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What Businesses and Creditors Need to Know about Loan Guaranties

A loan guaranty is often needed in situations where a closely held corporation or LLC is borrowing money. Since such companies generally lack the collateral a bank wants to secure a loan, the bank requires an individual (usually a shareholder or member) to personally guarantee repayment of the loan in order to make the loan. Typically, a loan guaranty is signed at the same time as the loan documents. However, the guaranty may come after the loan is made in which case the parties must understand the challenges they face under New York law.

New York’s Statute of Frauds requires that a loan guaranty be in writing and signed. In addition, there must also be valid consideration for the guaranty (i.e., each party must receive some benefit in the contract). When a guaranty and loan are provided at the same time, the guaranty typically will meet these requirements as the guaranty is given in consideration for the loan.

Problems may arise when a loan guaranty is made after the loan was already given. These situations typically arise when the parties have taken a loan from an individual or entity other than a lending institution so there may not be appropriate documentation. Often, such guaranties occur orally – an individual (the guarantor) will assure a creditor that the loan will be paid by him/her in the event the debtor defaults. Such an oral promise may be enforceable, but it is very difficult to prove unless there is some written evidence of the agreement (even if the written evidence does not suffice under the Statute of Frauds). Evidence of oral discussions (known as parol evidence) can be offered to establish the validity and terms of the post-loan guaranty.

The most difficult hurdle to overcome in enforcing an oral loan guaranty is proving valid consideration. In order to have valid consideration for an oral guaranty, the creditor must establish 2 elements:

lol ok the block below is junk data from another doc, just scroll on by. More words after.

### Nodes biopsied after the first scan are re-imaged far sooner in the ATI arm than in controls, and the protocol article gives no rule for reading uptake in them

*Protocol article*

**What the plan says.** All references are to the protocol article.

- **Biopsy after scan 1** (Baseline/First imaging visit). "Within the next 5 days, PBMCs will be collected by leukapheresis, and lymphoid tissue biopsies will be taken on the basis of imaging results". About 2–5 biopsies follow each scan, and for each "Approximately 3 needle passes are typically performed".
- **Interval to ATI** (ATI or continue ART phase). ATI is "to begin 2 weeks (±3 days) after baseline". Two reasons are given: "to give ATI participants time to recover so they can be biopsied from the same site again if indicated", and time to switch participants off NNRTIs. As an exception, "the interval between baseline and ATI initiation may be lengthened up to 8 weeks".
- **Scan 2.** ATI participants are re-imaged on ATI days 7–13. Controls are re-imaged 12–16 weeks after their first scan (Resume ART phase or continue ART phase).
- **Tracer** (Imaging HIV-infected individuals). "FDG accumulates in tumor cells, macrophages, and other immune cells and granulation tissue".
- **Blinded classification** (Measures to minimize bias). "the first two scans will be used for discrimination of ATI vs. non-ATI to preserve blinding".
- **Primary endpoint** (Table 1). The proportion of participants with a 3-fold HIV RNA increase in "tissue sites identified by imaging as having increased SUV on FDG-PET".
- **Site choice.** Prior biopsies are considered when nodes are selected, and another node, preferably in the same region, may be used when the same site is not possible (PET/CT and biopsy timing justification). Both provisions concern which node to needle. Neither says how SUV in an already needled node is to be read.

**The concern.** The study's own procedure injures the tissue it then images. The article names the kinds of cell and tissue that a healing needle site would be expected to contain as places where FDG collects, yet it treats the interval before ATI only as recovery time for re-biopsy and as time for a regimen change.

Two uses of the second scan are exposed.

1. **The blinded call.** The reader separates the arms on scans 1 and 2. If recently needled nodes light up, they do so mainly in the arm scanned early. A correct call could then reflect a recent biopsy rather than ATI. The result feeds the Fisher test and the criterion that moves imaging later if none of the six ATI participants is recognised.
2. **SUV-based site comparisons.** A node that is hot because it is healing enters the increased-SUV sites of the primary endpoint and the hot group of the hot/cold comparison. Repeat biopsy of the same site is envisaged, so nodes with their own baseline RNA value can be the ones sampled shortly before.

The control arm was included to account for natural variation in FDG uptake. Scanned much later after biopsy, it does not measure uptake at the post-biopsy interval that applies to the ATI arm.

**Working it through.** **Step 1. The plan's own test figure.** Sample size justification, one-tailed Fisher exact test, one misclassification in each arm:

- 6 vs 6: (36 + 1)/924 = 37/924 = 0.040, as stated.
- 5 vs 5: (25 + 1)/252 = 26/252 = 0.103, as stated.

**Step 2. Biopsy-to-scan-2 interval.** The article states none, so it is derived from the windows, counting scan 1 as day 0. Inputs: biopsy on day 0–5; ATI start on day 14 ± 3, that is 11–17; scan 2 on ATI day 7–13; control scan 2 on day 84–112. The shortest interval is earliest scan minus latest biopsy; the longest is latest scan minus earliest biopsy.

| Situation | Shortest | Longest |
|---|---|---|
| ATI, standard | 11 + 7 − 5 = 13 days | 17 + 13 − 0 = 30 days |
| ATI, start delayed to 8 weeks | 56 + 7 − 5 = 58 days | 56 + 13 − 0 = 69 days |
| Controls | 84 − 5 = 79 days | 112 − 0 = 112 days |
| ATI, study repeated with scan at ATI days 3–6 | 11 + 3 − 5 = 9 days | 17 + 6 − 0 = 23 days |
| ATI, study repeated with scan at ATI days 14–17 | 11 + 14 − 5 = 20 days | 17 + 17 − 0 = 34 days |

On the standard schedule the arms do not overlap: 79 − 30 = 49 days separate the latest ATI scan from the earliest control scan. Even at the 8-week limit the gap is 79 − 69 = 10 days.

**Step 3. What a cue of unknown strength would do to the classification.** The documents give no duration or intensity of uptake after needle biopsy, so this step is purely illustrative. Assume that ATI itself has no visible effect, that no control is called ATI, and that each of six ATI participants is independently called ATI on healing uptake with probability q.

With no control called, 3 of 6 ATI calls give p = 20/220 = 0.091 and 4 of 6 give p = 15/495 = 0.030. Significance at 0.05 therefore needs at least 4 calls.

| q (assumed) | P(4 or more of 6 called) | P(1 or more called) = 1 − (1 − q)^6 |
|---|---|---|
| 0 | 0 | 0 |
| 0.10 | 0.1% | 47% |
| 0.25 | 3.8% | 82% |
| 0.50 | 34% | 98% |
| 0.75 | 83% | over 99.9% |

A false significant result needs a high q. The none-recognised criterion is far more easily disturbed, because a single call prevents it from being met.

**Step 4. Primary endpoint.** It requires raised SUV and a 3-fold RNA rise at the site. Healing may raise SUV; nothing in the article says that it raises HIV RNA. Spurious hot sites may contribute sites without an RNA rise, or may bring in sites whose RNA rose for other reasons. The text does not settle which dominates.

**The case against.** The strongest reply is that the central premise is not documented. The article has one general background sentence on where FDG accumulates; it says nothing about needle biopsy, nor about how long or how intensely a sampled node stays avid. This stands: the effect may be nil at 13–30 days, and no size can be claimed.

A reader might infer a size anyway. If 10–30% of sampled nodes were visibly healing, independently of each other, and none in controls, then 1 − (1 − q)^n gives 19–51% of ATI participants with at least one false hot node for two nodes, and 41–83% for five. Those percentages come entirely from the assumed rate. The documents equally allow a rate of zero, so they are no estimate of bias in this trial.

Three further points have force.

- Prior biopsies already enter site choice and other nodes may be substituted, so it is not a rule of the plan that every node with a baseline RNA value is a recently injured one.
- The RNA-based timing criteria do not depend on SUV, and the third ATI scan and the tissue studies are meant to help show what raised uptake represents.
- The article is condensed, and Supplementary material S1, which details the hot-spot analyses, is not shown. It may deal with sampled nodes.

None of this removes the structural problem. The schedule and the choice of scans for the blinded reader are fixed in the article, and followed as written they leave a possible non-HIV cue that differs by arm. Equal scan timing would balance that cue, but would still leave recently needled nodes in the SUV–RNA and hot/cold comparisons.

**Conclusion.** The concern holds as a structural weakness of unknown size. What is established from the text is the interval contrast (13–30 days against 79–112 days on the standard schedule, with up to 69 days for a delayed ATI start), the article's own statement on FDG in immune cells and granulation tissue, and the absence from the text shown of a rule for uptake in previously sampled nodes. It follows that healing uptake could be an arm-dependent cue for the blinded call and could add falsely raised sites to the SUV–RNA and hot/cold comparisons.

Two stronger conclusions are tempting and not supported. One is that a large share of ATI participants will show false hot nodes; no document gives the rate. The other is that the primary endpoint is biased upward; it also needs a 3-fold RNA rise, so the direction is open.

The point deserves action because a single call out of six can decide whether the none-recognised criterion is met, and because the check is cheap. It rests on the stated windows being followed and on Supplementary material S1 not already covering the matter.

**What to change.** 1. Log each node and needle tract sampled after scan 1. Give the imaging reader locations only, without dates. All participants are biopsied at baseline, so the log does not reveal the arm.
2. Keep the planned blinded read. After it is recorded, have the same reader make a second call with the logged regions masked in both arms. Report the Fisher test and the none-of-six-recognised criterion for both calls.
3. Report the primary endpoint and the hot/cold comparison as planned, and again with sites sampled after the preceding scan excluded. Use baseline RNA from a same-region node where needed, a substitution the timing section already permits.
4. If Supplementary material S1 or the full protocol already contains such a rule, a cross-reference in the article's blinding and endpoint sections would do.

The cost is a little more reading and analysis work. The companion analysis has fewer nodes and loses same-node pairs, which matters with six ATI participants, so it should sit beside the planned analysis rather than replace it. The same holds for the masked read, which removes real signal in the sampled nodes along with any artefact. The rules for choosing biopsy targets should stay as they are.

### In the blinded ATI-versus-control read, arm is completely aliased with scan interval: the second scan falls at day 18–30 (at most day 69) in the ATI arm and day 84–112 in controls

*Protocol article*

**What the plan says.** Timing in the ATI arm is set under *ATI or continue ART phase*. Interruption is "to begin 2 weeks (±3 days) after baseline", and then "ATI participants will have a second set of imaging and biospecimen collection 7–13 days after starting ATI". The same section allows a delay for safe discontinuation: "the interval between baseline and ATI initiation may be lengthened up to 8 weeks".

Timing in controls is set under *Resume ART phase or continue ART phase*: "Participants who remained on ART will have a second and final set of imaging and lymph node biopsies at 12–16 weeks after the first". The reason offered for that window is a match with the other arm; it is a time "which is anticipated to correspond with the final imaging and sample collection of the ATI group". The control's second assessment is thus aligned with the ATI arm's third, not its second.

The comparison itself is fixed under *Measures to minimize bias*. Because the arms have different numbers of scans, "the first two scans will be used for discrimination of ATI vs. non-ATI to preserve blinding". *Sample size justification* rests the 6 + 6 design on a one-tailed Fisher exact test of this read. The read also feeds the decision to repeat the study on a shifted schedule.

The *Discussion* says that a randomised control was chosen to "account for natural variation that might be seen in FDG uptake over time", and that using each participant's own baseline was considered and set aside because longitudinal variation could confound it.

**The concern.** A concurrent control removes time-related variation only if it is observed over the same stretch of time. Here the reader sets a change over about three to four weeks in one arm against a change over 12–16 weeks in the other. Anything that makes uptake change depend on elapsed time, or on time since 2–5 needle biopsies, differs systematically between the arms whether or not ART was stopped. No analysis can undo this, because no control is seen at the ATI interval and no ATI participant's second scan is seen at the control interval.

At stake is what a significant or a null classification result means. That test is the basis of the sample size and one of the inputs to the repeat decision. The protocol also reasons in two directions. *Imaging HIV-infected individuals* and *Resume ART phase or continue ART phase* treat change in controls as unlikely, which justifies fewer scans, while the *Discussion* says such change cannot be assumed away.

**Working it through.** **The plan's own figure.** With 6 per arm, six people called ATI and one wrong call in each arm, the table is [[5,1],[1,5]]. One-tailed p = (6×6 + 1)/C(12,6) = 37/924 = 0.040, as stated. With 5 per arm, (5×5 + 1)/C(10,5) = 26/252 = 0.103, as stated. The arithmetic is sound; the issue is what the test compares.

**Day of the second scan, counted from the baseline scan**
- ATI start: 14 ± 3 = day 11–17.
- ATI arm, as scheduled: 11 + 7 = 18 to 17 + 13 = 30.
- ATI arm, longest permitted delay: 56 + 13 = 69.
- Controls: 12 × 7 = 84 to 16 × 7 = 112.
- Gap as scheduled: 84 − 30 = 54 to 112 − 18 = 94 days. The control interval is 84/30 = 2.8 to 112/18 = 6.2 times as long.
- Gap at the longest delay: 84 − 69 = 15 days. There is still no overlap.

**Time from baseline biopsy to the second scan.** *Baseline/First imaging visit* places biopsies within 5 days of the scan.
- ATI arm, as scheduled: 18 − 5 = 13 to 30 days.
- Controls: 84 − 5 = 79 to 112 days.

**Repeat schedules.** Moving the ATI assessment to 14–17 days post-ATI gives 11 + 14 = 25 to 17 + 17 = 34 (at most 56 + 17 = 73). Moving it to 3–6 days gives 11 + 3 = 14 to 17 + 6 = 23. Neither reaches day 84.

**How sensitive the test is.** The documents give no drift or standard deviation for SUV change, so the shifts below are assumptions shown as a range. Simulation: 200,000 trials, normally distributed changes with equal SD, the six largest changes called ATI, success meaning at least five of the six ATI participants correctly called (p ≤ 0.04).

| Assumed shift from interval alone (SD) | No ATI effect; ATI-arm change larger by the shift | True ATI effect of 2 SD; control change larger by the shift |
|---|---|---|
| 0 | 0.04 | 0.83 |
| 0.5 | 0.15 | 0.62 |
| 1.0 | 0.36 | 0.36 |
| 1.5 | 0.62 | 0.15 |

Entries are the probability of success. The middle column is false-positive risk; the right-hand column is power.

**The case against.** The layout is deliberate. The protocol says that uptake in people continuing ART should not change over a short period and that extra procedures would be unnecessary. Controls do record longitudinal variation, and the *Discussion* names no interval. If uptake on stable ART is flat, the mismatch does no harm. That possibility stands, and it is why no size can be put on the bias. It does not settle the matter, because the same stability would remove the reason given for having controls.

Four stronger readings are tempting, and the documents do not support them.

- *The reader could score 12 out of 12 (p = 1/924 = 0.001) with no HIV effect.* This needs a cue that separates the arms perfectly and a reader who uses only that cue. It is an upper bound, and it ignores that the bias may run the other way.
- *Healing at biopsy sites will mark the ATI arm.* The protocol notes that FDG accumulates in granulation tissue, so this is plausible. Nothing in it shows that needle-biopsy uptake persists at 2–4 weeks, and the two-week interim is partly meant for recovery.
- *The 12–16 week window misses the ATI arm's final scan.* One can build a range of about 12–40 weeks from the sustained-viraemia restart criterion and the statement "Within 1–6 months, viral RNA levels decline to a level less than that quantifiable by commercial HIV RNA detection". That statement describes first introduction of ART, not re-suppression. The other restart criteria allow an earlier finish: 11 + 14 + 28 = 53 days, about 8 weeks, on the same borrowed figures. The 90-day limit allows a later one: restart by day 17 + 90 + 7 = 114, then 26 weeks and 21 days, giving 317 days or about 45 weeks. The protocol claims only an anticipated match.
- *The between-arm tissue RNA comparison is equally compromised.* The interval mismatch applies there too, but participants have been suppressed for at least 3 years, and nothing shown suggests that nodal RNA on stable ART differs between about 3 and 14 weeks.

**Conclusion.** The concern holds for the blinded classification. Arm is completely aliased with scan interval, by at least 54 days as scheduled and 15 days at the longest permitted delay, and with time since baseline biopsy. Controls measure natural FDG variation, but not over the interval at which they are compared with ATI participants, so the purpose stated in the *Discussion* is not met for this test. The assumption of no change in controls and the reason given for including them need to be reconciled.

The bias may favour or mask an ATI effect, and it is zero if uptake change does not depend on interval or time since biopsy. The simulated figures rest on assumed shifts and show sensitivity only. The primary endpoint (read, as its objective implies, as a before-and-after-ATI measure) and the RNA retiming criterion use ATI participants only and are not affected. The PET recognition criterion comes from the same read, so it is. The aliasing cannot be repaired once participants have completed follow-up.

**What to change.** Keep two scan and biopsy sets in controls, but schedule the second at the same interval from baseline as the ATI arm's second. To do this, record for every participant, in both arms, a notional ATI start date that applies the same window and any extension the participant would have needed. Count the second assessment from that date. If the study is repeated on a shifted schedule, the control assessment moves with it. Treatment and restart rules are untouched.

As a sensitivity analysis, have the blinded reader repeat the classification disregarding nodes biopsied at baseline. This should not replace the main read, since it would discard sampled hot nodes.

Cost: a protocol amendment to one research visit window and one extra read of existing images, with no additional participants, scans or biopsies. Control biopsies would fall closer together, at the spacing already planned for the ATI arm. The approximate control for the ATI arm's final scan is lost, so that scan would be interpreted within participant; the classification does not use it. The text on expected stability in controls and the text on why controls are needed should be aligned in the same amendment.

1. The oral guaranty must directly benefit the promisor making the oral guaranty (not the original debtor), and
  2. The promisor must intend to establish for themselves an independent duty of payment irrespective of the liability of the original debtor. This is referred to as an “original” promise, as distinguished from a “collateral” promise in which the promisor is only liable if and when the debtor defaults (as in most guaranties).

Essentially, the debt must become the guarantor’s debt independent of the debt of the original debtor. As a result, an “oral guaranty” is to some degree a misnomer as it is not a guaranty of another’s debt (though it may superficially look like a one). In order to be enforceable, an oral guaranty involves the guarantor taking on a new obligation to the creditor, allowing the creditor to seek payment from the guarantor without waiting for the original debtor to default.

This means that if you are considering providing a loan guaranty after a loan has been given or you are a creditor who wants to accept a loan guaranty in such a situation, you must ensure the following:

  1. The guaranty is in writing
  2. There is clear and valid consideration for the guaranty that meets the 2 elements discussed above.

If the agreement doesn’t meet these requirements it may not be enforceable. If you are a guarantor or looking to enforce a loan or guaranty agreement, contact us to discuss your situation.

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